Truck aerodynamics researchers with scale
model truck inside the wind tunnel at Ames Research Center,
National Aeronautics and Space Administration. Clockwise
from top left are James Ross of NASA Ames and Rose McCallen,
Kambiz Salari, and Jason Ortega of Livermore.
FOR every mile down the freeway, the
average-size American car has to push 5.5 metric tons of air out
of its way. That is, quite literally, a drag. Overcoming this aerodynamic
drag takes a lot of energy. In fact, at 70 miles (110 kilometers)
per hour, the typical highway speed, as much as 65 percent of the
fuel the car uses goes to overcoming air resistance.
The numbers are similar for
big-rig tractortrailers, despite their far greater weight,
and even higher for high-speed trains. Traveling as fast as 185
miles per hour, high-speed trains may use up to 80 percent of their
fuel to overcome drag.
For more than five years, Livermore has led a Department of Energy
project to examine possible ways to make heavy trucks more aerodynamic,
reducing air resistance and thus increasing fuel efficiency. Obviously,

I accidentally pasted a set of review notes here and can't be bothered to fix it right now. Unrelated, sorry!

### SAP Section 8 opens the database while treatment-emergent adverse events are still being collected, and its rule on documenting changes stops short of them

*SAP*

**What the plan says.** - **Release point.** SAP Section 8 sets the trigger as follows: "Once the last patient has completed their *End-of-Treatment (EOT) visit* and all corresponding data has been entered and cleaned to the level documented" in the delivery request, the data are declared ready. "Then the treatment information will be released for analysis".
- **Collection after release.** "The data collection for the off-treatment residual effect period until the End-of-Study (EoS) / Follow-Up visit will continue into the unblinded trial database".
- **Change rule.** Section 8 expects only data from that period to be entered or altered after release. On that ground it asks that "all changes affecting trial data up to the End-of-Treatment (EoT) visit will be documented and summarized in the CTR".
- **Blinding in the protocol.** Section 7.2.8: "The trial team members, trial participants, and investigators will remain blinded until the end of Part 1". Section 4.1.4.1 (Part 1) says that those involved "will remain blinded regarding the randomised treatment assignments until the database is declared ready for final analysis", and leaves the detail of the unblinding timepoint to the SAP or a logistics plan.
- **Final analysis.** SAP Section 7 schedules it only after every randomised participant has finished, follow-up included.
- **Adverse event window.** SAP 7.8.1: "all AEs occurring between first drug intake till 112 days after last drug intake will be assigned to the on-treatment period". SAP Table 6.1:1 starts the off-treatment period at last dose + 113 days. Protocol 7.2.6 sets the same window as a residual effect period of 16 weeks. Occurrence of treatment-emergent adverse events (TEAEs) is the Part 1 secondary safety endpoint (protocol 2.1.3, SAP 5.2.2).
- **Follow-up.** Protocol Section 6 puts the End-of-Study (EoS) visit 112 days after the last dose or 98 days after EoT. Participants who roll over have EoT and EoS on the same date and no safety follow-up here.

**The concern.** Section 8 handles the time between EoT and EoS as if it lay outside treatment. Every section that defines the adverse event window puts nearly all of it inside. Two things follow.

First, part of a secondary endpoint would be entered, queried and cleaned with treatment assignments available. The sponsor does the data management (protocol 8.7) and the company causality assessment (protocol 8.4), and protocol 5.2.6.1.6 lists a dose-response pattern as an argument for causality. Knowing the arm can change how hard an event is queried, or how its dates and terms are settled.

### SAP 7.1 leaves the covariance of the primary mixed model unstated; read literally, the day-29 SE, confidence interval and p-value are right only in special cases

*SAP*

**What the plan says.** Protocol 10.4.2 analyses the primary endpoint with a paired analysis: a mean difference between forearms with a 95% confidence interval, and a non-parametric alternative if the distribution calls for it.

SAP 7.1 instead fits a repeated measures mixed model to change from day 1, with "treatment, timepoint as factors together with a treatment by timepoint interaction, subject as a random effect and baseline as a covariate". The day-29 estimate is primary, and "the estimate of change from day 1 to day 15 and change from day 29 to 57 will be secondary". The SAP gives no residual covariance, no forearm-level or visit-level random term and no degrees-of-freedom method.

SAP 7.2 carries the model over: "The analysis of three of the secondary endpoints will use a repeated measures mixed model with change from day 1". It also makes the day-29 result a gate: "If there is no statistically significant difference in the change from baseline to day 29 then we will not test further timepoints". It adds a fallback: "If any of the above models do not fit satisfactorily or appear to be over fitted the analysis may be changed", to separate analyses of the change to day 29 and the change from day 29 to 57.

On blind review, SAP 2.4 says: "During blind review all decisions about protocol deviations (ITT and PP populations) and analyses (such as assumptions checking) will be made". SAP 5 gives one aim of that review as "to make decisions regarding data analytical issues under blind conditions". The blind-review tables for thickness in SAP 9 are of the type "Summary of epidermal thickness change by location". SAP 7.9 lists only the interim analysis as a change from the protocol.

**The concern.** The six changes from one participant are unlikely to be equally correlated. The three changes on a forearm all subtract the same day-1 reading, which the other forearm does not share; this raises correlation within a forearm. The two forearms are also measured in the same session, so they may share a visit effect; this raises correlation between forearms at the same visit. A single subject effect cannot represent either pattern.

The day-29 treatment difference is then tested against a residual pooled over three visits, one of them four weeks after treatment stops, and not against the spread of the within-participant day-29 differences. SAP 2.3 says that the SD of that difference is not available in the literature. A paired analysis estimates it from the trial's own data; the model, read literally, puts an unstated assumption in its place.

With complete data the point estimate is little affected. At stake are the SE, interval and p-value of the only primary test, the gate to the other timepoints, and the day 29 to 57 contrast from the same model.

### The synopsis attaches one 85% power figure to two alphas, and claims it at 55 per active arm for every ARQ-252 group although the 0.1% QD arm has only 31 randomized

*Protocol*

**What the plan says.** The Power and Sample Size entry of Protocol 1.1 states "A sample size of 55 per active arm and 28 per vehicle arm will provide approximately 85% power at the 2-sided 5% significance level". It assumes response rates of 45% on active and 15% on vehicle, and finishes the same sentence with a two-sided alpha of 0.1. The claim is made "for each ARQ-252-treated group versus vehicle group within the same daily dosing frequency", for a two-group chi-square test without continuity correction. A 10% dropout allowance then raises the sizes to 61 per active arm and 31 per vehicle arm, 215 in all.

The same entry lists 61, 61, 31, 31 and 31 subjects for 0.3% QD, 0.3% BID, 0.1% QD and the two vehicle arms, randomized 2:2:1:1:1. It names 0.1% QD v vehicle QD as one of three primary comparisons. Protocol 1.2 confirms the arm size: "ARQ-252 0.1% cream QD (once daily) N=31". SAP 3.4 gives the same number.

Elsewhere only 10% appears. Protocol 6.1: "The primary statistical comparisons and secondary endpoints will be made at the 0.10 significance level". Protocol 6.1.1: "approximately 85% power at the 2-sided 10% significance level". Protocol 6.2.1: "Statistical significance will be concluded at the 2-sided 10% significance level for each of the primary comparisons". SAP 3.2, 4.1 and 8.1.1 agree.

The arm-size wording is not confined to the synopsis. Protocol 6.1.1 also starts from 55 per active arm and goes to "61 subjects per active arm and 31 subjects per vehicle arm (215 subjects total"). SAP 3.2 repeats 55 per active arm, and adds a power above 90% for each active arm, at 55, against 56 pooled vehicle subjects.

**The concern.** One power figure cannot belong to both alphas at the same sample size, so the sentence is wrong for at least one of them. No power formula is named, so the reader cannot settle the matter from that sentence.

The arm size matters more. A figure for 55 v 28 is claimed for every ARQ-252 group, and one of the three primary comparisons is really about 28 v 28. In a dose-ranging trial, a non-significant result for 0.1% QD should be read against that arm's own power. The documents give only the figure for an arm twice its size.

air resistance cannot be eliminated entirely. But engineers estimate
that truck drag coefficients could be reduced by as much as 25 percent
over the next 20 years. In the future, such a reduction would save
billions of liters of diesel fuel annually, or 12 percent of the
Our nations dependence on oil is a national security
issue, says project leader Rose McCallen. Minimizing
vehicle aerodynamic drag can significantly reduce this countrys
dependence on foreign oil.
Current predictions are that at present rates of consumption, world
energy demand will begin to exceed energy available from all sources
by the year 2050. Reducing consumption is just one approach to meeting
this challenge head on.
After the first oil crisis in the early 1970s, trucking companies
adopted a shield that curves up over the top of the trailer to reduce